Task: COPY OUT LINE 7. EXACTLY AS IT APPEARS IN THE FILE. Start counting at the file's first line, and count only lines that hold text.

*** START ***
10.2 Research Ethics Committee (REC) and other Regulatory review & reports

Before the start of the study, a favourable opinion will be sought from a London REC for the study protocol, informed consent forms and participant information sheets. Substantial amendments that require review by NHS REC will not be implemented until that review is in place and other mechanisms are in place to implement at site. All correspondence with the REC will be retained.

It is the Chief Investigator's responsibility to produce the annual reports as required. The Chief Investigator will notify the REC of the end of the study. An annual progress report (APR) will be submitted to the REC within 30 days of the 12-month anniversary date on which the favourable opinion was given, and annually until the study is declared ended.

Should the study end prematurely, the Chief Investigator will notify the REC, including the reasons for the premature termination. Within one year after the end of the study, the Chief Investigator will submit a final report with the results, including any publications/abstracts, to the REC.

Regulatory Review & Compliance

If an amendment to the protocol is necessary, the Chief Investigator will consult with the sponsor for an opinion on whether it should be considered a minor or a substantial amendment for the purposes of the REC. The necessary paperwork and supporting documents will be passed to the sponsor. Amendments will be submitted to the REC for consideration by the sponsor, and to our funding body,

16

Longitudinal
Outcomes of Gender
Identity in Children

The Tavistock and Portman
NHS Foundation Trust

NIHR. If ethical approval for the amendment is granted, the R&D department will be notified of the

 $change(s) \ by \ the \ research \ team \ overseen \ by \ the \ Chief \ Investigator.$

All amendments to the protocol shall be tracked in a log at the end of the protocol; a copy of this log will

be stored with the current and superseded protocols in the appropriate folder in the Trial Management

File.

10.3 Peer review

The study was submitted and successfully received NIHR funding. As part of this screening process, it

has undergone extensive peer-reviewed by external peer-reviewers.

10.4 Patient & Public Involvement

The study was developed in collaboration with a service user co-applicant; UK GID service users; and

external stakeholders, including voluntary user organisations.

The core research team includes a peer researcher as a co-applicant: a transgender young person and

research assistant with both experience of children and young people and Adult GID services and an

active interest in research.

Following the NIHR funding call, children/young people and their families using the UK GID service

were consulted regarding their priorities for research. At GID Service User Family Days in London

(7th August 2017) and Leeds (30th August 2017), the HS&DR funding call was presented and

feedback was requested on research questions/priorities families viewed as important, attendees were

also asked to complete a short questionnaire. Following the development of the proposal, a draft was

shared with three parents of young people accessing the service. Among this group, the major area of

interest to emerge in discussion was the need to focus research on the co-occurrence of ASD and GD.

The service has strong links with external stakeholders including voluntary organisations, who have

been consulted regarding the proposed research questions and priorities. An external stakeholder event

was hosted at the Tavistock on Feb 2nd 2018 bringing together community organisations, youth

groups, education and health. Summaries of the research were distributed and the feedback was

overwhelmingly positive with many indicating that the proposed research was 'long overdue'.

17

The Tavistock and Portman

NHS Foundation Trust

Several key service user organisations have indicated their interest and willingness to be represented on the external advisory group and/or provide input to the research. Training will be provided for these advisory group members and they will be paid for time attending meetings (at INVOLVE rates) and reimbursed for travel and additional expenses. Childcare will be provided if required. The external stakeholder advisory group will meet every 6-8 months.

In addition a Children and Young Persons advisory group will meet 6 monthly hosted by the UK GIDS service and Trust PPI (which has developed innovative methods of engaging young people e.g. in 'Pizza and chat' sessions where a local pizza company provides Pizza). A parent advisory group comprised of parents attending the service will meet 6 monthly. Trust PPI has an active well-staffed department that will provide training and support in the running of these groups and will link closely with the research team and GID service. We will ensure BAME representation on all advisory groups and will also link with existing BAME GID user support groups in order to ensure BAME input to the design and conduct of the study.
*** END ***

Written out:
16